Marine Travelift – The Fascinating Story Behind the Name

Imitation may be a sincere form of flattery. Yet in the world of boat yards and marinas, contrary to what some may believe, not all boat hoists are Marine Travelifts. The Travelift name has become a sort of passing term in the industry, however, Marine Travelift is a trademark belonging to the company headquartered in Sturgeon Bay, Wisconsin, USA. They have over half a century of impressive history and reputation in the boat handling industry. The story of this essential piece of equipment’s development and subsequent widespread installation in the Caribbean is a captivating one.

It all began in the late 1940s when a man by the name of Baudouin invented the first ‘gantry type boat crane’ in Wisconsin, according to Stephan Chayer, Director of International Sales at Marine Travelift. Baudouin worked at the Yacht Club of Sturgeon Bay where the boats were getting fairly heavy and there were too many to get hauled out in time to avoid the November freeze, in which foot thick ice would inevitably crush their hulls. One day he got the idea to use two piers combined with a steel frame on four truck wheels, which also employed four chain blocks with straps; with this innovation he managed to pull a boat weighing a few tons from the water and place it on the ground without the challenges imposed by trailers at the time.

Shortly thereafter, other boat yards in the area heard about Baudouin’s invention and contracted him to build and deliver these prototypes. By 1949, the name Travelift, made by combining the words ‘travel’ and ‘lift’ was coined, and Marine Travelift was officially established as a company in 1954. Three years later the first self-propelled straddle-type mobile boat hoist was engineered with a 7-ton capacity, followed by the introduction of an open-end style unit for faster handling of boats with high masts or fly bridges.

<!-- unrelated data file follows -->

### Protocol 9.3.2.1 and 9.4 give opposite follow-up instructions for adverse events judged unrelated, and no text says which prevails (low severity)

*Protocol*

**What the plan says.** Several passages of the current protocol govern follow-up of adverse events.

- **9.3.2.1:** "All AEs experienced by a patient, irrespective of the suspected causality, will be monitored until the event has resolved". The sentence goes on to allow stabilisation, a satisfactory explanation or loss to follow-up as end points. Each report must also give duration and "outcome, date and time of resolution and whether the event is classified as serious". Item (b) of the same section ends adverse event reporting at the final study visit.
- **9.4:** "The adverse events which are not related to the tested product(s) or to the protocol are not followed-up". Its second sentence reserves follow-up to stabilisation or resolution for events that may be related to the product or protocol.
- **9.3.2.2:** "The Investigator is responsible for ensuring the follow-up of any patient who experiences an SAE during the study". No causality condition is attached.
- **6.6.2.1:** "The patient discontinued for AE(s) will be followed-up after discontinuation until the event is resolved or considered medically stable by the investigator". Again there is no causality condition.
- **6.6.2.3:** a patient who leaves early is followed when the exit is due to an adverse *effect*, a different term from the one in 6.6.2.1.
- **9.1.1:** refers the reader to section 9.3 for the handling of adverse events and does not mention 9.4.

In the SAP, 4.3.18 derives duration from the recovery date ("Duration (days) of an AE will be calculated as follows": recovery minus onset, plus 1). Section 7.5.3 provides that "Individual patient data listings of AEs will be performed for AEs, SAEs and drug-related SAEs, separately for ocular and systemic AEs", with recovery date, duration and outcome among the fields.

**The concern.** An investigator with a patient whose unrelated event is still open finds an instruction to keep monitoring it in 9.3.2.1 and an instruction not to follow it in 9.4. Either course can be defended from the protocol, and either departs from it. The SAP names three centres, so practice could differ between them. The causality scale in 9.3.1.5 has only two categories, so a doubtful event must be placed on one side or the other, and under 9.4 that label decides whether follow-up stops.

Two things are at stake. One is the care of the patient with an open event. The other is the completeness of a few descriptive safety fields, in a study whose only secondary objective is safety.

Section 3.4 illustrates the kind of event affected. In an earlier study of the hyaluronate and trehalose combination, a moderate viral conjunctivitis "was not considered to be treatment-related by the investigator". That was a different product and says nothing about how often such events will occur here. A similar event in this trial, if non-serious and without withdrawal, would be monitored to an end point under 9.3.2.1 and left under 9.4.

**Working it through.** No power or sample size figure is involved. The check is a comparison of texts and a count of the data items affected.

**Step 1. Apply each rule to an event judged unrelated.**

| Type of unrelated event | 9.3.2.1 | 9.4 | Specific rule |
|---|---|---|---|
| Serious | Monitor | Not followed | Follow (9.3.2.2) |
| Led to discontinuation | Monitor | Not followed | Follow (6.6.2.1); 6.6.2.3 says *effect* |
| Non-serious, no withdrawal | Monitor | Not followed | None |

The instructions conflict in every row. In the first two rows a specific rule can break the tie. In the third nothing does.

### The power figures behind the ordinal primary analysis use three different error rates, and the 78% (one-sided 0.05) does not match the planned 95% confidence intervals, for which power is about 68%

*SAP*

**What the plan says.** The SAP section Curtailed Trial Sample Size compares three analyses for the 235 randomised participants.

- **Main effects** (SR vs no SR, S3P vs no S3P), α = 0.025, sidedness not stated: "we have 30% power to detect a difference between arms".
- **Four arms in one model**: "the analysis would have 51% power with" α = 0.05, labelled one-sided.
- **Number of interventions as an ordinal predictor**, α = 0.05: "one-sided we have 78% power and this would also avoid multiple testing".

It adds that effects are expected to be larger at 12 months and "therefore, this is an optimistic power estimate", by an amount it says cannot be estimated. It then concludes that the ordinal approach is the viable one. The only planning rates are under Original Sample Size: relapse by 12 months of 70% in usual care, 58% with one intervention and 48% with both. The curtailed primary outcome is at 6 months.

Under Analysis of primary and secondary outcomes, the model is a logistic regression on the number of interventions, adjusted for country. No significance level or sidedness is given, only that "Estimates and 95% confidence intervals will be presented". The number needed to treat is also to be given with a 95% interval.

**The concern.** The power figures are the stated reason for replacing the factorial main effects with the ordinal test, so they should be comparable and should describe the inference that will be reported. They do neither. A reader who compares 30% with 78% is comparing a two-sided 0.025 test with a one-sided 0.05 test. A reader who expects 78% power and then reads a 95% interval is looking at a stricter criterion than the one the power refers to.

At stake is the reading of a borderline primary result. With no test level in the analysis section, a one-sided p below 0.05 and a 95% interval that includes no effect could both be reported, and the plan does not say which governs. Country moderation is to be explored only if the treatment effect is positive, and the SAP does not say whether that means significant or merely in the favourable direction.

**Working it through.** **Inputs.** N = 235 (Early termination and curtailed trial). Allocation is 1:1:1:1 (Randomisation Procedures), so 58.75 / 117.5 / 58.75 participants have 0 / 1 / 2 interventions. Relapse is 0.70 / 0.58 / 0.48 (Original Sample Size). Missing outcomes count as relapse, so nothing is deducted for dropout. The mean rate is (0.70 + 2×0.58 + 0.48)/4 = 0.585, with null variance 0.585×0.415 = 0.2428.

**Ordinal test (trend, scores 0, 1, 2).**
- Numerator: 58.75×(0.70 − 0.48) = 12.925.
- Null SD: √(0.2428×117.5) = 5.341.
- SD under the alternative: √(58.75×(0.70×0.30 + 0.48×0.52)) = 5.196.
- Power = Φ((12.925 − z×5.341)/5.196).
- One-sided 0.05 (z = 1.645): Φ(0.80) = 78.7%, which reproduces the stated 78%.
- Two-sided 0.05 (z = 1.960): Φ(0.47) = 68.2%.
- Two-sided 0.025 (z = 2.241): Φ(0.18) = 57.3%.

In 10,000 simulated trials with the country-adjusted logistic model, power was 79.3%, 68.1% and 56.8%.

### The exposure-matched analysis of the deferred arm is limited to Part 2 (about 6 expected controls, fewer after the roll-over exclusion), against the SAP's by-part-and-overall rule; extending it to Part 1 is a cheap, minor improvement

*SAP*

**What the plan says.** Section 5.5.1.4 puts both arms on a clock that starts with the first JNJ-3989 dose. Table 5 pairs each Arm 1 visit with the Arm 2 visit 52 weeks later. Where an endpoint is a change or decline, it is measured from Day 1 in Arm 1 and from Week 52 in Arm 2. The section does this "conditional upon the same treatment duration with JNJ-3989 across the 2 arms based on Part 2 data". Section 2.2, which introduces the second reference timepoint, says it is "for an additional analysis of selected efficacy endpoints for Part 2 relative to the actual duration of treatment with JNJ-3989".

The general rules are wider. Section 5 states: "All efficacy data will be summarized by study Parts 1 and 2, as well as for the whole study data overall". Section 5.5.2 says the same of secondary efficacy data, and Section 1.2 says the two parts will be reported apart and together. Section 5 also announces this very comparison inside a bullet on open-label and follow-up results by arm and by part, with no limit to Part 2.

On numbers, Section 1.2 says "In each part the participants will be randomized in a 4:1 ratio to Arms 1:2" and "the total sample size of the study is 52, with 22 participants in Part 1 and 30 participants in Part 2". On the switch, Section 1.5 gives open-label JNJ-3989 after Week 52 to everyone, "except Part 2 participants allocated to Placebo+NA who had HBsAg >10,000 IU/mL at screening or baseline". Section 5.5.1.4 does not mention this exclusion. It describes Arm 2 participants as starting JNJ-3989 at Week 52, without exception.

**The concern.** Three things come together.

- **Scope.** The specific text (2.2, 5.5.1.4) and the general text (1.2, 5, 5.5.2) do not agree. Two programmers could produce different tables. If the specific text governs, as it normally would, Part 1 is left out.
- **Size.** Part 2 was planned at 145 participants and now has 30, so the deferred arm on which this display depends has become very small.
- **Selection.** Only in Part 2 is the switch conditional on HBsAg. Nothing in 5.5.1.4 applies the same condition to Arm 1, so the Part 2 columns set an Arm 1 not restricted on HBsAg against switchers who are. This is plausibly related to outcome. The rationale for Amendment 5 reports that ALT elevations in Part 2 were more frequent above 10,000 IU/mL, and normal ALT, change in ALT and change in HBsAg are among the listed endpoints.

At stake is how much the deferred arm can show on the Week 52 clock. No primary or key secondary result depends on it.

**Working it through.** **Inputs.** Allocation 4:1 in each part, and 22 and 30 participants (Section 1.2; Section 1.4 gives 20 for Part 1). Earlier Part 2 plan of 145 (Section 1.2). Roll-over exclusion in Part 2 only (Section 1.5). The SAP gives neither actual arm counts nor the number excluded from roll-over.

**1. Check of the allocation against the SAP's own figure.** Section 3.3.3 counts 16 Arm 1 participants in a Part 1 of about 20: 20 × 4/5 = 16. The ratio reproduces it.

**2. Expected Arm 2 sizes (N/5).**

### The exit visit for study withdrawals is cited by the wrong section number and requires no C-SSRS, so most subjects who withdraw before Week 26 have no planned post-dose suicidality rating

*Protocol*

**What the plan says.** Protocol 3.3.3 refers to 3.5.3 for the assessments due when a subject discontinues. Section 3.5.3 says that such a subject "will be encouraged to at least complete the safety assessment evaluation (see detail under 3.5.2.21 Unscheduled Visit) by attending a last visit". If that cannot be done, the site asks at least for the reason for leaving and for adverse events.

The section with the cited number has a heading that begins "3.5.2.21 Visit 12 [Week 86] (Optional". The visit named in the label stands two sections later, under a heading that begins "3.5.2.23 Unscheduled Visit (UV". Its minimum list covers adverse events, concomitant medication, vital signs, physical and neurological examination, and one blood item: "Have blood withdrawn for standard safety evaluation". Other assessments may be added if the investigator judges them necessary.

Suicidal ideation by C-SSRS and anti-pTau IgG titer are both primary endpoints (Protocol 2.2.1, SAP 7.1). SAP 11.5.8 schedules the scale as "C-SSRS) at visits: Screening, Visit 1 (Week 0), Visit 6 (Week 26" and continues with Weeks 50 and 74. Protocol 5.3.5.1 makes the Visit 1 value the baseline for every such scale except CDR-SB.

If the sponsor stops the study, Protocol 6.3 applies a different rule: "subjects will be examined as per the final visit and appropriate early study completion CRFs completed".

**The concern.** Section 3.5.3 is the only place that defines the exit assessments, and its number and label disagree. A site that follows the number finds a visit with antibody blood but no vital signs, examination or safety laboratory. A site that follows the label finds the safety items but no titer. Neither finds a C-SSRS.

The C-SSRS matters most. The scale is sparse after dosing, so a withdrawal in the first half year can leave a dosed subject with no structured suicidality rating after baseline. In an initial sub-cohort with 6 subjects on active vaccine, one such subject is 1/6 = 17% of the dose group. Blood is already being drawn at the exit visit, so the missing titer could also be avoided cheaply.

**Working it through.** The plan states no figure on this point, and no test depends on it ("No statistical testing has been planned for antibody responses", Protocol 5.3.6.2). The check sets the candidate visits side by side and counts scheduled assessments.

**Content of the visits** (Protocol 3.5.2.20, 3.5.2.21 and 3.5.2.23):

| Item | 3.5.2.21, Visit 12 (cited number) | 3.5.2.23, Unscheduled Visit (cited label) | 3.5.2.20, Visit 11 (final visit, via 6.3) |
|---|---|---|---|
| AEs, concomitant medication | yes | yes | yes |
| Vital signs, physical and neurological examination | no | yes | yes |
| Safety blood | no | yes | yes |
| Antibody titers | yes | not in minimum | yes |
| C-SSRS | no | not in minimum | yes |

It wasn’t until sometime in the 1960s that Marine Travelift came to the Caribbean yards. Bobby Velasquez started his same-named marina as Bobby’s Yacht Services in 1968, since then Velasquez is believed to have purchased 14 boat hoists from the company over the years. However, it wasn’t until 2000 when Marine Travelift introduced the inspection program for their machines that they truly grew widespread as the preferred boat handling company throughout the Caribbean. 

The program took off quickly and the condition of machines went from deteriorating to top level. Boaters benefited the most by the greatly reduced risk of accidents, reduced risk of downtime and overall improved perception of the Caribbean as a first-class destination for boat repair and storage. The inspection program has put everyone on the same level as Marine Travelift publishes a list of machines they’ve inspected and approved in the Caribbean.

“Keeping up the inspection program can be a challenge,” says Chayer, who adds that Marine Travelift currently has over 4,000 of its boat hoists in operation worldwide, all supported by a global network of service technicians and dealers. “We have seen yards attempt to cut corners in maintaining their machines to lower their price in hopes of getting more customers. That is why we have maintained our inspection program with genuine Marine Travelift parts, we won’t let the Caribbean boaters and yards down. We will continue our program and do everything we can to lead boaters to first-class facilities.”

Today, Marine Travelift has boat hoists hauling upwards of 1,500 metric tons with machines operating at over 27 boat yards in the Caribbean, and many more located in Southern Florida.  The company’s long history in the industry has given them a reputation for high quality dependable machines, and as the developer of the first self-propelled straddle type boat hoist, Marine Travelifts are clearly one-of-a-kind. 

Carol_Bareuther
Carol M. Bareuther, RD, is a St. Thomas, U.S. Virgin Islands based marine writer and registered dietitian.